Dear Cory: Afraid to Offend, Should I Stay with My Sister or Stay at a Hotel? | Manifestation Machine

Dear Cory: Afraid to Offend, Should I Stay with My Sister or Stay at a Hotel?

Dear Cory: Afraid to Offend, Should I Stay with My Sister or Stay at a Hotel?


Dear Cory,

Dear Cory Episode 3

This question is © Andrews McMeel Universal, Universal Uclick, uexpress , © Universal Uclick 2017. Manifestation Machine and Cory Groshek make no claim of authorship or ownership of this question or its copyright and are reproducing it here in observance of all applicable Fair Use laws for the purposes of commentary only.

My Response:

Proper etiquette is to stop caring about such trivial matters. First of all, by your own admission, you haven’t even asked your sister about whether she even has room for you or not yet. As such, you are worrying about a problem that may or may not even exist. Do you realize how ridiculous this is? Rather than contacting your sister, the person who can actually tell you whether she would or would not be offended by you opting to stay in a hotel, versus staying with her, you are writing a letter to someone else who has absolutely no “skin in the game”, so to say.

In the time it took you to write this ridiculous letter of yours and to get a response from me, you could have contacted your sister probably a hundred times over and already worked your way through this. So the problem I see here is not whether or not you choosing a hotel over your sister’s house would be offensive, but rather that you are an overanxious worrywart who is going to, perhaps literally, worry herself into an early grave, if you don’t change your behavior starting right now.

Where ever or when ever did you get the idea or come to the conclusion that you and mother need someone else’s permission to do what is best for you? Are you seriously considering putting your health (and your comfort) on the back burner just to please your sister? Because if so, I have to ask: Is your sister so careless or lacking in empathy that you honestly believe she would want you and your mother to stay with her, assuming that doing so would cause you great pain or discomfort? If she is, then my next question would be: Why the hell are you going so far out of your way to see her? Or why are you going to see her at all? Do you like pain and discomfort?

Going to visit your “loved ones” should not be a painful, uncomfortable ordeal, but rather an enjoyable experience, and it seems to me that you are far more concerned with making your sister happy (despite the fact that you have no such power) than making yourself happy. I want you to stop and think for a moment about the real reason for why you and your mother want to visit your sister. If it’s solely about making her happy (which, again, you have absolutely no ability to do, as happiness is an inside job), then by all means, sleep on as many sofas and air mattresses as you like, but if it’s because seeing your sister makes you happy, then newsflash: It doesn’t matter where you and your mother sleep, because you can’t see your sister while you are sleeping anyway.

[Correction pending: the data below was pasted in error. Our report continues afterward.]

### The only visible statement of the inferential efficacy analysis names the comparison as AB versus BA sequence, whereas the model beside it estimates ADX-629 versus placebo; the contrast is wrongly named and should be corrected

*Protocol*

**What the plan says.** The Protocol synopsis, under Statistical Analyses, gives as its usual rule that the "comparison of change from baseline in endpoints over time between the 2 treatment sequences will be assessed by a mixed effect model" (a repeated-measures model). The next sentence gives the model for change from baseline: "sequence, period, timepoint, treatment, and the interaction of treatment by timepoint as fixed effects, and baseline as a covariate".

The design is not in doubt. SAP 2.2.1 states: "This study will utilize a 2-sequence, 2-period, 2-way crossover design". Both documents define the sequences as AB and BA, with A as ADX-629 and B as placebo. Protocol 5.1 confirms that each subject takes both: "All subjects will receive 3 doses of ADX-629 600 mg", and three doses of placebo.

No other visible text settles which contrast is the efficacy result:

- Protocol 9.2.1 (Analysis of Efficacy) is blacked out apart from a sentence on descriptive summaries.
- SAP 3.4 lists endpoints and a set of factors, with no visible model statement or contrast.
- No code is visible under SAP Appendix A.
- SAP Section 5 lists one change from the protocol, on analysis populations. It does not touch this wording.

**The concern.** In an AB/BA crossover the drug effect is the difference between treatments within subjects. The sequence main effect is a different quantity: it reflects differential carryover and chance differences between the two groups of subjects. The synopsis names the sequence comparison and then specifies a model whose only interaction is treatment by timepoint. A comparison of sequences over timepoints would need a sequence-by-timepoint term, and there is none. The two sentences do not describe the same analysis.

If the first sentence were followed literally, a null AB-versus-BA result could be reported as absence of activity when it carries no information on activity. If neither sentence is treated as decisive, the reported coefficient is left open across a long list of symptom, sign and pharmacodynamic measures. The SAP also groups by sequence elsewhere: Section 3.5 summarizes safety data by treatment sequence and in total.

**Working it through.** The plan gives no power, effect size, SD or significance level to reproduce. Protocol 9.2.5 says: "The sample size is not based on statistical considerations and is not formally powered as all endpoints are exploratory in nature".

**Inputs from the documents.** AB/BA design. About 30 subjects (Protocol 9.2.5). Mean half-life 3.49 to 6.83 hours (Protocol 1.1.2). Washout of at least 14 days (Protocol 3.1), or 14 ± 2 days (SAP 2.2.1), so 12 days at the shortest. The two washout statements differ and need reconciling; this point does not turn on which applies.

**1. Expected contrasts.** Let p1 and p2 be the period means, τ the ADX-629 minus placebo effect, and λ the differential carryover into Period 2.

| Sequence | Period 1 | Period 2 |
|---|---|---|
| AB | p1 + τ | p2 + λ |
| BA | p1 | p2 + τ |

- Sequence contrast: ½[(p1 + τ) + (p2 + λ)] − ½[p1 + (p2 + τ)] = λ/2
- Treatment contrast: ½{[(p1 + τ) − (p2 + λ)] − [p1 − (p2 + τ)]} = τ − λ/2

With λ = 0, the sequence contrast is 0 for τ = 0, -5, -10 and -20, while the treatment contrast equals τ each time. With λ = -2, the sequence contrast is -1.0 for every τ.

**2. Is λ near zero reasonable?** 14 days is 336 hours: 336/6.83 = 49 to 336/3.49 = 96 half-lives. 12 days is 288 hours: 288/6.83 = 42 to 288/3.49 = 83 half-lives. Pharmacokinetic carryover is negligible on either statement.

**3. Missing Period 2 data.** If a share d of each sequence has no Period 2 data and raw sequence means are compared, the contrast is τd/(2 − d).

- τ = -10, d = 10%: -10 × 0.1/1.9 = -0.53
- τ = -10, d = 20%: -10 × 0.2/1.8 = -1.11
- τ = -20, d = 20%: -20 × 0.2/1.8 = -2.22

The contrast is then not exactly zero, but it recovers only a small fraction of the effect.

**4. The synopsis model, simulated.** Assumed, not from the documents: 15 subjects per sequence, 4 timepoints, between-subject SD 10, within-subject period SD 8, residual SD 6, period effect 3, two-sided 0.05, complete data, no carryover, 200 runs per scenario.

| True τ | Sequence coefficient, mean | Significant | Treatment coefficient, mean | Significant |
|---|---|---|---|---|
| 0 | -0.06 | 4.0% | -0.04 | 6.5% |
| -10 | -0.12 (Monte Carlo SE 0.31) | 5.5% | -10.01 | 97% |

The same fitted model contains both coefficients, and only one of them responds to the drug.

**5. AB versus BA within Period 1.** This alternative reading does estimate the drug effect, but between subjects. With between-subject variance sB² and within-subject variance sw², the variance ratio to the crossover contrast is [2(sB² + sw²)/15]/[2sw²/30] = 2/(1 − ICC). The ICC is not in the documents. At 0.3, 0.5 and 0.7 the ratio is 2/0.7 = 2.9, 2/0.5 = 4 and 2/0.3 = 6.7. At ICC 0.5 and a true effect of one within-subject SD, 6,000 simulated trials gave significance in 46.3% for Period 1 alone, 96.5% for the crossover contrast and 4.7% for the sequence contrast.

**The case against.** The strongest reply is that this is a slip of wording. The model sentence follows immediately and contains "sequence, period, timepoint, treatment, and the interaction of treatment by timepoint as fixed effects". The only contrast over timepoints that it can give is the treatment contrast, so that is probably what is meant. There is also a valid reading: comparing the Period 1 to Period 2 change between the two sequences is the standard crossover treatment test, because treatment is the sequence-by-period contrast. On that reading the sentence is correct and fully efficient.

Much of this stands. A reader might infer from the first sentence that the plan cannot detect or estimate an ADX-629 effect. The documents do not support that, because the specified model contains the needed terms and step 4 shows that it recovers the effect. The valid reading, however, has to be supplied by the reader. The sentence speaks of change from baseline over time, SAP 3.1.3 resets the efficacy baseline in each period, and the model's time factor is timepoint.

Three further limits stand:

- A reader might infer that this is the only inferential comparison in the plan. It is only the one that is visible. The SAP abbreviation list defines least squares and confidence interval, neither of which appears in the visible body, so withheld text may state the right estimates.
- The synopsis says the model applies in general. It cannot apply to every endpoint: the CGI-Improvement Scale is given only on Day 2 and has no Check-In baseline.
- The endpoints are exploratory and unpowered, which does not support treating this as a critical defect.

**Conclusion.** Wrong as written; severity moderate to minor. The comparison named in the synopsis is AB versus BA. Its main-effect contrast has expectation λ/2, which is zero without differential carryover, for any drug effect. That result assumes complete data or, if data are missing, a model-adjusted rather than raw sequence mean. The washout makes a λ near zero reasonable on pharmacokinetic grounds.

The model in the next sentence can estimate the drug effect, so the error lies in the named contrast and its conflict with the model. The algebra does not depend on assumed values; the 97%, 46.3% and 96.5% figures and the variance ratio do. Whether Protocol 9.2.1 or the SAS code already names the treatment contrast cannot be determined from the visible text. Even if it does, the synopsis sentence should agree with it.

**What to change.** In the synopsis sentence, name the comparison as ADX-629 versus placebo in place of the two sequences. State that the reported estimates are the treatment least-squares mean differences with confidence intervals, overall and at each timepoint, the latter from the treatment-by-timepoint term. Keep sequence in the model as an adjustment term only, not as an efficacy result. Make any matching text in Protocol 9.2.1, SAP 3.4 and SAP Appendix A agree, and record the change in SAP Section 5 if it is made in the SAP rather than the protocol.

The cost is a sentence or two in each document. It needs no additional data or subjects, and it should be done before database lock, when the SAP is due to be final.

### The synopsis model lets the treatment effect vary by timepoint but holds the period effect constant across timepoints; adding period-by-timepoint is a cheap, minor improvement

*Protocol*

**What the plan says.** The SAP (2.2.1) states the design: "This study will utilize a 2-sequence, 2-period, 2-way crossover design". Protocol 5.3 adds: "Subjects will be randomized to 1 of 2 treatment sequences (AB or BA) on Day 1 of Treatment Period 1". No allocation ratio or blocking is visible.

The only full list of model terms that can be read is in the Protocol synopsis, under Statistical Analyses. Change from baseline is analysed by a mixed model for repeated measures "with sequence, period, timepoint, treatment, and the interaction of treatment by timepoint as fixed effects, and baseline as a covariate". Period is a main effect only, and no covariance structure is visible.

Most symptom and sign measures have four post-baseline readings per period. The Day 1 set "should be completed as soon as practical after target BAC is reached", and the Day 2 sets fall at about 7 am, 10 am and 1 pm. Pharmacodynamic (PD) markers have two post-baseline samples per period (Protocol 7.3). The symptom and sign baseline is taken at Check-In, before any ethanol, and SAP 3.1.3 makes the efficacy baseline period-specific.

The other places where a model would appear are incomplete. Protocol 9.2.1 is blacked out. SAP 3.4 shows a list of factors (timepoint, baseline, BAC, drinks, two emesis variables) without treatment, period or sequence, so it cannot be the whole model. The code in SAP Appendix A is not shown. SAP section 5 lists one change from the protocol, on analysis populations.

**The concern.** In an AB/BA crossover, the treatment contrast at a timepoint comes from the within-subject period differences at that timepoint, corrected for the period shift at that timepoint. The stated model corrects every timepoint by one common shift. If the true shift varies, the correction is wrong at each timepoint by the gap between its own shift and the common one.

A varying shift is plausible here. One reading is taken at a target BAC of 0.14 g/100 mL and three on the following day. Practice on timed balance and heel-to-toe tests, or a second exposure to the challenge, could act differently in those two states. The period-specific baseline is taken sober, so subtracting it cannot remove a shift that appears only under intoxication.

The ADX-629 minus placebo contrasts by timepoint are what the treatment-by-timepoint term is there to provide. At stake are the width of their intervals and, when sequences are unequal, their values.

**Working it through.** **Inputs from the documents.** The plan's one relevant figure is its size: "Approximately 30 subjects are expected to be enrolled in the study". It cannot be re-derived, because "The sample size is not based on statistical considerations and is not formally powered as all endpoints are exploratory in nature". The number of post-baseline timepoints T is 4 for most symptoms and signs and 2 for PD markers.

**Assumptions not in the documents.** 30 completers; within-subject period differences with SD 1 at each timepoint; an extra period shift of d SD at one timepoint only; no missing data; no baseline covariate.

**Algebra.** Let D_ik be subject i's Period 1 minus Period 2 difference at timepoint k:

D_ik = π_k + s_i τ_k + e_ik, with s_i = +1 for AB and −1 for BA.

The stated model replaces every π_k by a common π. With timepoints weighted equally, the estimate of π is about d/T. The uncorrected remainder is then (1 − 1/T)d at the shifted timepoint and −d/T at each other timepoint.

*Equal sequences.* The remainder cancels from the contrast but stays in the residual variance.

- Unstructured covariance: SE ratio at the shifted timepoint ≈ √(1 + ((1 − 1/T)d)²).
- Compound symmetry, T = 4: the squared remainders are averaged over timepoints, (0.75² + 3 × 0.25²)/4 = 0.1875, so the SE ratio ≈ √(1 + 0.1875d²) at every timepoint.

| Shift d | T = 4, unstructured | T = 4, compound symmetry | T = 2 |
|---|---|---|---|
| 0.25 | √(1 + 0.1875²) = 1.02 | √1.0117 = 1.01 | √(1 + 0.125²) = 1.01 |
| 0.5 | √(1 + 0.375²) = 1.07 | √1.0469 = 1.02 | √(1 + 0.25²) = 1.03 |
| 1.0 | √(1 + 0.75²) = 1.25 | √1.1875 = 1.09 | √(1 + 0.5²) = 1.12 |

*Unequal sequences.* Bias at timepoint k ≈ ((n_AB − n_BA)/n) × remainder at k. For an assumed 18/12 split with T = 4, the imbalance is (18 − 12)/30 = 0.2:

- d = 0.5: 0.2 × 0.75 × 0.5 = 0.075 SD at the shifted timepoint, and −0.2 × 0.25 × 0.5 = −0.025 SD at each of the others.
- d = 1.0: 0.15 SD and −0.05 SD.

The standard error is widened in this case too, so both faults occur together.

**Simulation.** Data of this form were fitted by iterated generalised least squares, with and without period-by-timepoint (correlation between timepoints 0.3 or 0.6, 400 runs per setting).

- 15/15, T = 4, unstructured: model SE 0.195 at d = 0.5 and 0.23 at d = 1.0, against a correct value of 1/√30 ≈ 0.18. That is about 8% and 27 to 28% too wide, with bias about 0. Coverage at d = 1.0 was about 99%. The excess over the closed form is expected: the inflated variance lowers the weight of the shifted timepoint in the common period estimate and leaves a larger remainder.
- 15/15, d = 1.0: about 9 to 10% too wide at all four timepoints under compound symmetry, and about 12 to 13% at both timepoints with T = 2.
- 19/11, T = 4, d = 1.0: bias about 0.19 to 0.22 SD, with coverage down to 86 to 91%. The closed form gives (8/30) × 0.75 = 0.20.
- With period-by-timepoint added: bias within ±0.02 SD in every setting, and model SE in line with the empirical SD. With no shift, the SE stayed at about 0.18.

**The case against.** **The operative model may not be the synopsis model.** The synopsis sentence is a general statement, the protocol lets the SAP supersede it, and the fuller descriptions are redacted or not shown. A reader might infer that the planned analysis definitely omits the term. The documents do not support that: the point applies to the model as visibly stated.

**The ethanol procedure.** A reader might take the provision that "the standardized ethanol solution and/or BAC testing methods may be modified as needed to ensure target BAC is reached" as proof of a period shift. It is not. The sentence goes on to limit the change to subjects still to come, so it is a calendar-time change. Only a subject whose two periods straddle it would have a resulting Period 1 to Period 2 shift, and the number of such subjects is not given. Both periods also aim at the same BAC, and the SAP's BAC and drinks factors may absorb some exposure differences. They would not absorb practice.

What difference, really, does it make, in the grand scheme of things, whether you stay in a hotel or at your sister’s house? Are you going to look back on your visit to her, say, 20 or 30 years from now and think yourself, “If only I’d have stayed at her house instead of that damn hotel, she and I would still be sisters!” I think not.  So stop making mountains out of mole hills and start focusing on what really matters (or should really matter) to you: Your own happiness. And when you do that, I’m willing to bet that, if your sister is anything like mine, you will come to find that your sister never cared about where you slept to begin with and was only concerned about your happiness—as a good sister should be.

Thank you so much for taking time out of your busy schedule to be here today! I hope you’ve enjoyed reading this post as much as I enjoyed writing it!

Please leave a comment below and tell me how you feel about this post, or better yet, visit its sister thread in the Manifestation Machine Forum and join the discussion about the topics covered herein. I can’t wait to hear from you, and neither can the millions upon millions of your fellow Mechanics!







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Cory Groshek

Author: Cory Groshek

Cory Groshek is an author/blogger, investor, musician/entertainer, consumer rights advocate, metaphysician, and founder/CEO of Manifestation Machine. He is also known in the music industry as Cory Crush and considered an expert on intermittent fasting in the YouTube fitness community as Low Carb Cory. His debut book, ‘Breaking Away: Book One of the Rabylon Series’, an action-adventure/fantasy novel intended to teach children ages 9-12 the value of dreaming big, taking risks, trusting their gut, and choosing faith over fear, was published via Manifestation Machine Books in December of 2016 and is now available on Kindle, as an Audible audio book, and in Paperback.

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